In the Fourth Quarter, SEC Referees Follow Orders

Mike In ValdostaCorrespondent INovember 8, 2009

The Southeastern Conference officials, once again, had a major effect on the outcome of a big-time game.

As expected, all questionable calls went the way of the conference’s chosen team, Alabama. The play went to review and at the end, the conference’s goal of having two undefeated teams arriving in Atlanta trumped substantial video evidence. Vince McMahon is very proud of Mike Slive. Don King? A fan.

If the Bryant-Denny field could talk ... it may confirm that Patrick Peterson had one foot inbounds during the disputed INT. By Andy Staples/Special to

If the Bryant-Denny field could talk, it may confirm that Patrick Peterson had one foot inbounds during the disputed interception. By Andy Staples/Special to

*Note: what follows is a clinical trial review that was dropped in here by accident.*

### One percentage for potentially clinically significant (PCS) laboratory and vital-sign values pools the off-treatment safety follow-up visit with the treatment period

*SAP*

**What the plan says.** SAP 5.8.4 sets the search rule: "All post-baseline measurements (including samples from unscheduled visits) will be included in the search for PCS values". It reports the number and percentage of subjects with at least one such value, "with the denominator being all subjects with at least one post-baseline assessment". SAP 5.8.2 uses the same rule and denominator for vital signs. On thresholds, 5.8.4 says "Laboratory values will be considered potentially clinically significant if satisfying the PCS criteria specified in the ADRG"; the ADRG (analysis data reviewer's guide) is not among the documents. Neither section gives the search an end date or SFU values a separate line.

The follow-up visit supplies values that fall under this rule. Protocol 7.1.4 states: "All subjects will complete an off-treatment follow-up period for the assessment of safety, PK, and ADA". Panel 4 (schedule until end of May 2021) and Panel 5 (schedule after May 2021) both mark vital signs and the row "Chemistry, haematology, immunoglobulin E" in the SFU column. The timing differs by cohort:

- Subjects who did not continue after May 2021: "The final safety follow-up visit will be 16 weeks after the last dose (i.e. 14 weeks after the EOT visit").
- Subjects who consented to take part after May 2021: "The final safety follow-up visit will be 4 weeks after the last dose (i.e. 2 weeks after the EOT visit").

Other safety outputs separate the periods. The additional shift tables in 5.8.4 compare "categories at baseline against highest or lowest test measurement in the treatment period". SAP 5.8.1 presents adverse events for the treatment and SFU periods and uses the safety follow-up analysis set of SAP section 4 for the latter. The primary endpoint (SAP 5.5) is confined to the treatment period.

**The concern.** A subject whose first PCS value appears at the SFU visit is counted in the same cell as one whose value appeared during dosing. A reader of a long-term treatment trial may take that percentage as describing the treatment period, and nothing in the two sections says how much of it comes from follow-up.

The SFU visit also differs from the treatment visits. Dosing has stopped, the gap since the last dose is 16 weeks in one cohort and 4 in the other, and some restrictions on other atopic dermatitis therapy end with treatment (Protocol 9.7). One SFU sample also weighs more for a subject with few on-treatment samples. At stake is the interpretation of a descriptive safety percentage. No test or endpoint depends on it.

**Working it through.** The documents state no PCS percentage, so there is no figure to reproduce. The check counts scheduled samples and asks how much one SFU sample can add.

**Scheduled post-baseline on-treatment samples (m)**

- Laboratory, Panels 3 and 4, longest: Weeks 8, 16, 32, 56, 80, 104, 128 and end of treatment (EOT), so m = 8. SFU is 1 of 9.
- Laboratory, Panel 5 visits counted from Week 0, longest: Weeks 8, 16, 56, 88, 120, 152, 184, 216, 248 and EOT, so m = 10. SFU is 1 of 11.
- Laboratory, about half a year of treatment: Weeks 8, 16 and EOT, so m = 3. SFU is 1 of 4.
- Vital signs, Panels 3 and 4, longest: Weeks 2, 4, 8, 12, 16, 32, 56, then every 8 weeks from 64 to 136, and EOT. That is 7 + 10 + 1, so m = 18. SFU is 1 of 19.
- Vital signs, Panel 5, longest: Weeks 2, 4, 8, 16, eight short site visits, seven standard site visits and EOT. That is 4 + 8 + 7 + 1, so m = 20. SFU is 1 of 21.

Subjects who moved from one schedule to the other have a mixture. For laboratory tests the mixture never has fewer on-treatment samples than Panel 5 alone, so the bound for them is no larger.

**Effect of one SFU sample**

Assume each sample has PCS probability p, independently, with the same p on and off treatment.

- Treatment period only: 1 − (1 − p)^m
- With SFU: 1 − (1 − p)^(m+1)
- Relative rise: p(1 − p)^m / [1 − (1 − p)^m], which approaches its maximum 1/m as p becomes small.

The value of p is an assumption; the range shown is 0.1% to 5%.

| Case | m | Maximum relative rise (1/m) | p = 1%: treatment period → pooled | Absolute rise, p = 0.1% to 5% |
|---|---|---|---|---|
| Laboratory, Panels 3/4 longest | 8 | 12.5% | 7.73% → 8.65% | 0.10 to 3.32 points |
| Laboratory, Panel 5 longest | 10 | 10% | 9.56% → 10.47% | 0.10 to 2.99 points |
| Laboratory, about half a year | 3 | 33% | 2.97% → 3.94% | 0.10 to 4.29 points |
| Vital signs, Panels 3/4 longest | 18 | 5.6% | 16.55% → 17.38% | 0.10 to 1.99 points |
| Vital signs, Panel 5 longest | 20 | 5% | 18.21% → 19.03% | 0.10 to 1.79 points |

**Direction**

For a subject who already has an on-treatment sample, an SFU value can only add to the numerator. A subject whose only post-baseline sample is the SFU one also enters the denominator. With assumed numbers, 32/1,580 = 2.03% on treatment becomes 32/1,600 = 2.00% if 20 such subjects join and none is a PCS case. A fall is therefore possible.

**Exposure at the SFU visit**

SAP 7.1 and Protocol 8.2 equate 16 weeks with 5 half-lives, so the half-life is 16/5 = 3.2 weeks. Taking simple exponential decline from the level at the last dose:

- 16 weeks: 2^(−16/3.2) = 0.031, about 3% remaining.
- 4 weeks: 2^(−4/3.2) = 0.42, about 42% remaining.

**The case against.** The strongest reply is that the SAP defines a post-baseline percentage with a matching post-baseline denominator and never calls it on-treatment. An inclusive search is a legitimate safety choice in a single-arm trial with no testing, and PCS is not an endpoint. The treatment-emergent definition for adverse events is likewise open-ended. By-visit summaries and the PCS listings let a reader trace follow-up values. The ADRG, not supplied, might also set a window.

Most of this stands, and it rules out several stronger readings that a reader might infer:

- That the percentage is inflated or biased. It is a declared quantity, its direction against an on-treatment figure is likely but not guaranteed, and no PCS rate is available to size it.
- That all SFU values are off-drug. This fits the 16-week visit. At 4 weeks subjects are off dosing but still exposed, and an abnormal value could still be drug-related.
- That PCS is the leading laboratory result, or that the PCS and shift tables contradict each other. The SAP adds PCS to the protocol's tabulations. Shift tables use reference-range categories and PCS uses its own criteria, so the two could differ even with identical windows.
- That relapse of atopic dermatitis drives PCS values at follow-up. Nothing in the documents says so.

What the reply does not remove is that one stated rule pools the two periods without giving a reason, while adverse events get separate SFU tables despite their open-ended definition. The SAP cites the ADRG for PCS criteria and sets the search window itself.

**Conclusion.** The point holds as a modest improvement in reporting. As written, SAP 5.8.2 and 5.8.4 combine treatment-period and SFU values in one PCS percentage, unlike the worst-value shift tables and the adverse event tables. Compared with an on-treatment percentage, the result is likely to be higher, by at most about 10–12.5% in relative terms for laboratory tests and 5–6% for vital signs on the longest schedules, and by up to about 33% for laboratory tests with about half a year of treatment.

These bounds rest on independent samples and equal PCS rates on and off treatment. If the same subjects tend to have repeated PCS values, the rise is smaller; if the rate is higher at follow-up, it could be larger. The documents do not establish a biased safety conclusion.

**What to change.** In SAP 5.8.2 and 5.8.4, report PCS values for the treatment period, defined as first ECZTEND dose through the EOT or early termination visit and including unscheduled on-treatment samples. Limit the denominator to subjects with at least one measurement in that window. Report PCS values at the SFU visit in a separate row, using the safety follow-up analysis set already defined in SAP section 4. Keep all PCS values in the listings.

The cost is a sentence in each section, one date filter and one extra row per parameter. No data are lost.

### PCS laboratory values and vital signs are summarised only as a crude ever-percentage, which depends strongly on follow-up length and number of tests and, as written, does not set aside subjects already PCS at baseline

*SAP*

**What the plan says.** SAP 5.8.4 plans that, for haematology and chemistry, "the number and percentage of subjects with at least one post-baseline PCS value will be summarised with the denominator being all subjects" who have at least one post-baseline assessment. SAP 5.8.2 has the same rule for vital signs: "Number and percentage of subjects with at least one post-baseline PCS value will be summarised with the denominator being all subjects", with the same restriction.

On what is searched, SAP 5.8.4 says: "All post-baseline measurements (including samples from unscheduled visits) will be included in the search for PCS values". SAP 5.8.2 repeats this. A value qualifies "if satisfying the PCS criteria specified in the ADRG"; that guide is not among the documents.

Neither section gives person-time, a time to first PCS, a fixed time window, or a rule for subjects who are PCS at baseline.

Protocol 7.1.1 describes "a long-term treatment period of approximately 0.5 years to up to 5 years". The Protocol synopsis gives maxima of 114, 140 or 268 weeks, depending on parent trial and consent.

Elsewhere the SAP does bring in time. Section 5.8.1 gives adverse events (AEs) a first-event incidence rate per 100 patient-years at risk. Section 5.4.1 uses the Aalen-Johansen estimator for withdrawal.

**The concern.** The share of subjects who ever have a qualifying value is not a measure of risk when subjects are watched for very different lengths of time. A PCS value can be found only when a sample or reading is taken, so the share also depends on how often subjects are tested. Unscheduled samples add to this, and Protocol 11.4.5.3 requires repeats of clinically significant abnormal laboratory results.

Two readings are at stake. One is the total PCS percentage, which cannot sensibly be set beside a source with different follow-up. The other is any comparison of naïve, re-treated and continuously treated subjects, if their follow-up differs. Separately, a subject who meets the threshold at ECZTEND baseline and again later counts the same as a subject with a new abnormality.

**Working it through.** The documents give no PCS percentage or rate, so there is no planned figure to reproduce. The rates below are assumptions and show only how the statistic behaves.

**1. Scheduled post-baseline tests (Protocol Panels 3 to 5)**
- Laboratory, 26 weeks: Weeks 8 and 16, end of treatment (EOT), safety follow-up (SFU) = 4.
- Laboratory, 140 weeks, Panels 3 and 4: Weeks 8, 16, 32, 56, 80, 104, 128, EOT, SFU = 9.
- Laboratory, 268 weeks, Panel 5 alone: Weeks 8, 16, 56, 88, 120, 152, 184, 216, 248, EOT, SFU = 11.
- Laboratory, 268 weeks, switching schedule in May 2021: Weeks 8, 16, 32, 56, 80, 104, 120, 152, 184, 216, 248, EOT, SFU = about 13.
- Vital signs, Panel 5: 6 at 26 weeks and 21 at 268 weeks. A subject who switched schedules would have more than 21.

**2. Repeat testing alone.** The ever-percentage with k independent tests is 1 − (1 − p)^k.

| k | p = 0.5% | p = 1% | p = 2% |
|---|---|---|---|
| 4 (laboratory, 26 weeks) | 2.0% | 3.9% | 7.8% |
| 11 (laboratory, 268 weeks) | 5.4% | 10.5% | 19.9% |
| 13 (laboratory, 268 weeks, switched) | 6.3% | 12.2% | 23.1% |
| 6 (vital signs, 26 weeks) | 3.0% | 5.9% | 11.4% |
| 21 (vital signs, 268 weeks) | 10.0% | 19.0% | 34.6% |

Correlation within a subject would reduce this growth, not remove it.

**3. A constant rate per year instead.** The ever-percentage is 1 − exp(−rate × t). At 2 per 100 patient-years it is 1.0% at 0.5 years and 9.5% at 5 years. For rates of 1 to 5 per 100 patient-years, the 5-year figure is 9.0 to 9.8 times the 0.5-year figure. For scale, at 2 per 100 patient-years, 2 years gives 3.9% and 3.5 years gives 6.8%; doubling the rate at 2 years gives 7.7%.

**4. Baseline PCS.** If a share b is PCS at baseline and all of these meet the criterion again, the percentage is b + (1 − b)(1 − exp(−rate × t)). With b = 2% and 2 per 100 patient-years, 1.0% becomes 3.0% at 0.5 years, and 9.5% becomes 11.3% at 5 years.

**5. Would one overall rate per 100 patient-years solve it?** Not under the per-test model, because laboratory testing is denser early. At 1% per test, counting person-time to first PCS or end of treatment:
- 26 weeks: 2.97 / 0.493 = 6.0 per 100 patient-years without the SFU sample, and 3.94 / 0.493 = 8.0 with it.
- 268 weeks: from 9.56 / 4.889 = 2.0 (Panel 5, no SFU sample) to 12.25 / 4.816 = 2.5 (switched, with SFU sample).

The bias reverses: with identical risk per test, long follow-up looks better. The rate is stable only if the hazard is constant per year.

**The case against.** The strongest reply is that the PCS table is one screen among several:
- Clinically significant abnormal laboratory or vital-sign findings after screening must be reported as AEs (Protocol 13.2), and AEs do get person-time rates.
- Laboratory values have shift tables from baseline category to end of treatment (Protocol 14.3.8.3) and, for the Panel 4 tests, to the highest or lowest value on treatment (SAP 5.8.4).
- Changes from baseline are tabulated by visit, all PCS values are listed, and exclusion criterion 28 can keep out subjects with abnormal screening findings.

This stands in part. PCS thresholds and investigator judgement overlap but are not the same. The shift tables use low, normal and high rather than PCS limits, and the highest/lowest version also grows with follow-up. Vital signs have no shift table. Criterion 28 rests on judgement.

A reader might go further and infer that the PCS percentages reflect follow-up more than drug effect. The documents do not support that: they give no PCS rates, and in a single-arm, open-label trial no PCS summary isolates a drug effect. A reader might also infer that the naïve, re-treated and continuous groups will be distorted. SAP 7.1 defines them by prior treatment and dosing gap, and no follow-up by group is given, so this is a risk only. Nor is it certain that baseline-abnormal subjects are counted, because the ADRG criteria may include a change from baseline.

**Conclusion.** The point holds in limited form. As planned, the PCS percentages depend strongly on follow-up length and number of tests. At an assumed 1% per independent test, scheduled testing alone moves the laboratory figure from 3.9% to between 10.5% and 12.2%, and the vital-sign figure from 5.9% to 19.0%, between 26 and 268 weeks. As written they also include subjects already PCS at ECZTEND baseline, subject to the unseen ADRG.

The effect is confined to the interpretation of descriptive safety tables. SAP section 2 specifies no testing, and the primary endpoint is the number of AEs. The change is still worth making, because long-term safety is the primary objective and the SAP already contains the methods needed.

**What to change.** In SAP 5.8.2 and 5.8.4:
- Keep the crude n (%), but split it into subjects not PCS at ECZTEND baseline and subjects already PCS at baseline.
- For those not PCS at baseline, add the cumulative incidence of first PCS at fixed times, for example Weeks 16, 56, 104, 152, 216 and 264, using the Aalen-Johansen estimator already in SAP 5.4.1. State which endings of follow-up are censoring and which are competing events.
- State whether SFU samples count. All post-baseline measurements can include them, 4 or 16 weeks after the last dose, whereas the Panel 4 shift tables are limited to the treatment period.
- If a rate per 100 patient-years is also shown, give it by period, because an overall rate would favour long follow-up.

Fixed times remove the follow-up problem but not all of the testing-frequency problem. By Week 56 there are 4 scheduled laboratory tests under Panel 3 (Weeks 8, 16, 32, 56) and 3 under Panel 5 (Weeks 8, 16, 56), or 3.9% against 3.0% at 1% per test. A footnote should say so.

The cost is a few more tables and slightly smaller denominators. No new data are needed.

LSU’s starting quarterback and running back were both knocked out of the game. Still, the SEC could not risk LSU having the ball with a chance to go ahead in the fourth quarter. Video evidence be damned, the SEC has a product to market and cannot be concerned with athletic fairness.


LSU loss marred by missed-INT call – Andy Staples – (h/t Senator Blutarsky)

Because when officials went to the video with 5:54 remaining in Alabama’s 24-15 win to determine whether Peterson intercepted McElroy along the right sideline, the replay official didn’t see what most impartial eyes watching at home saw: Peterson got his left foot down with possession. He may have even gotten his right foot down. Officials on the field ruled Patterson caught the ball out of bounds. After a few minutes, replay official Gerald Hodges upheld that call, even though numerous replays shown on the CBS telecast seemed to show Peterson getting that left foot down with possession. Later, LSU players would say Peterson’s left shoe left an obvious gash in the grass (After interviews, I even took a photo of said gash).

My guess? Marc Curles proved himself so effective that the league offices decided to have him give seminars to the other officiating crews during his “suspension." What do you think, are bad calls as random as “bad bounces” or is something else afoot in the SEC?